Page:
Special to the Trinity Tripod
Last night, my partner and I lost a good friend to the Corona virus. We now join the hundreds of thousands of other people across the world mourning friends and family in isolation. Eric died alone. His body is being “kept on ice” in a makeshift morgue, and he will not have a proper burial. As we all live through this nightmare of a pandemic and as I reflect on Eric’s death, my thoughts return to another pandemic – the AIDS crisis – that older gay men like myself and Eric lived through several decades ago.
Of course, I know it’s not the same but then why do I feel the same things I felt back then? I know the virus (HIV) that causes Acquired Immune Deficiency Syndrome (AIDS) and the novel Corona virus that causes COVID-19 are fundamentally different from one another. I know the ways in which the viruses can be transmitted are very different, with the Corona virus much more easily transmitted and therefore more highly contagious than the Human Immune Deficiency Virus (HIV). And God knows, I know that the demographics of the diseases are also very different, with HIV impacting mainly men who have sex with men and individuals who share needles, mainly IV drug users. Two highly stigmatized groups in the case of HIV, and all of us in the case of Corona.
All these important differences aside, today’s pandemic brings me back to some of the same feelings I had as a gay man at the height of the AIDS crisis in the 1980s and 1990s. Maybe it’s PTSD or maybe its just good old fashioned, unalloyed, rage. Back then, those of us who organized to fight AIDS in the face of government indifference would scream: “We die. They do nothing.” This same phrase wells up in me today as I stare at the television screen and listen to our president drone on and on with half-truths, lies, back peddling, and self-congratulatory statements. He seems incapable of demonstrating any human compassion, not to mention, any meaningful leadership.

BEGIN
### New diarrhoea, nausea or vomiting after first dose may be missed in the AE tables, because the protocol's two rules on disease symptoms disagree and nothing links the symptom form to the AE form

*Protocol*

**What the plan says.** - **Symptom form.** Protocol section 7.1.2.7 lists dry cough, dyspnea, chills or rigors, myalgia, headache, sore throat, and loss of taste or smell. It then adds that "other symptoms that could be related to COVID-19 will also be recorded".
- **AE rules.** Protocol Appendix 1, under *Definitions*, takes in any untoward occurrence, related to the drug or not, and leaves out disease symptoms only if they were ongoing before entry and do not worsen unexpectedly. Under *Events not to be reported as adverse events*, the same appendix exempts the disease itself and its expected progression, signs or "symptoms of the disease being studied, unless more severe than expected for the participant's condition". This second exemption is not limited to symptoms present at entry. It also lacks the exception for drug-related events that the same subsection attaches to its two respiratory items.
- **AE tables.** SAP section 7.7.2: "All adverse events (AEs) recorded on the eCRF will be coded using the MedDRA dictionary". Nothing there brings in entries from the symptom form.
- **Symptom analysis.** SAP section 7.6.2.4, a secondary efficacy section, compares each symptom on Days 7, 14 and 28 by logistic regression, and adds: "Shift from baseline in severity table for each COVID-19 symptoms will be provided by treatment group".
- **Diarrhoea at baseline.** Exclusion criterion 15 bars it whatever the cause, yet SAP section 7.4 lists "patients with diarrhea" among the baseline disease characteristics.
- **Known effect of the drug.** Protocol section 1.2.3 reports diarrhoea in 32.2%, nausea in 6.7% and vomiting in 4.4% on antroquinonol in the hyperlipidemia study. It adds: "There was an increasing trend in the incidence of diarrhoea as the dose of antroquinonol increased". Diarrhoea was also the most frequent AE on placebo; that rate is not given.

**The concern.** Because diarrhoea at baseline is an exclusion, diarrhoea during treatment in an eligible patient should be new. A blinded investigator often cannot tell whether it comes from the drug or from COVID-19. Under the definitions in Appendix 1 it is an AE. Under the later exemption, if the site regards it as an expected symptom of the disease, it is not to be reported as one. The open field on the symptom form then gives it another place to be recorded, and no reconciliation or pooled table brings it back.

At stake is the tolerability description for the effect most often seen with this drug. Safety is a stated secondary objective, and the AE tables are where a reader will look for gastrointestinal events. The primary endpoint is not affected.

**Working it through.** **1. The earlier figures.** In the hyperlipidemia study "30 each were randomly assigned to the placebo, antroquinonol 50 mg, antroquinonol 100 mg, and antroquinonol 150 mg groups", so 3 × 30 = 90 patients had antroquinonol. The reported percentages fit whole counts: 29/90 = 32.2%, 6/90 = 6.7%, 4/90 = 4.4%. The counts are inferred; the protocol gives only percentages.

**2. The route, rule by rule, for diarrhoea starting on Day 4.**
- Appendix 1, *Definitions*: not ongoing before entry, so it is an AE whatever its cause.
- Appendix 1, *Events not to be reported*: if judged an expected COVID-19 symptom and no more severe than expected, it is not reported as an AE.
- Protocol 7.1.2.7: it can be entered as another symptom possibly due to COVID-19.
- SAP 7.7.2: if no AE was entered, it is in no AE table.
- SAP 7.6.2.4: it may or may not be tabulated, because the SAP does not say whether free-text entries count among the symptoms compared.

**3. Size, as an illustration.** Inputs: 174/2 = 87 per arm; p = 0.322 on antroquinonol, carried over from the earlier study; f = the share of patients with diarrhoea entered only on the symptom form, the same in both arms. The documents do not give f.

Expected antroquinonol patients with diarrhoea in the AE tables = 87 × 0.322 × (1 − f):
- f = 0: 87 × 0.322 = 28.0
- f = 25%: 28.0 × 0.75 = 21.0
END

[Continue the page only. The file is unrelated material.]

Does he not see the devastation, the overcrowded hospitals, the overwrought, desperate, and now dying health care workers pleading for protective gear, reliable testing kits, and ventilators? Does he not see the thousands of people dying alone? Where are our other so-called leaders with even a hint of conscience who will stand up and say: Do more. Do something! Please stop the political pandering. Stop the name calling. For God’s sake, have some humanity. In that national leadership vacuum, one governor, Andrew Cuomo, has emerged to fill the void. But he is one lone voice pleading for help.
Anger isn’t the only emotion that is familiar to me from that other dark time of the AIDS pandemic. I am scared and sad just like I was then at the height of the AIDS crisis. Gay men during that time were constantly on edge, hyper vigilant, and sometimes irrationally paranoid about “catching it.” Some of us were “the worried well.” Some of us refused to succumb to fear and figured out how to have sex during “the plague.” Even after the science told us how exactly the virus was transmitted, through bodily fluids and blood, and how to protect ourselves from it, we could not escape the fear that every sexual encounter was fraught; every relationship, whether sexual, emotional, or platonic, was shrouded with the specter of the disease. I fear that this anxiety will now be the new normal for all of us. In my daily solo walks, I see a similar fear on other people’s faces even as they struggle with a nod or a smile from a distance.
Those of us who lived through the height of the AIDS pandemic in this country and are currently HIV negative think back on those times and count ourselves as lucky. We have even started to forget the friends or lovers we have lost, or maybe they just enter our consciousness less frequently. But today as we mourn Eric’s death, they have returned. They have returned to say: please do not do this again. Do not leave patients to languish in the corridors of overcrowded hospitals. Do not leave health care providers with no protective gear, vital supplies, and medical equipment. Do not allow people to die alone.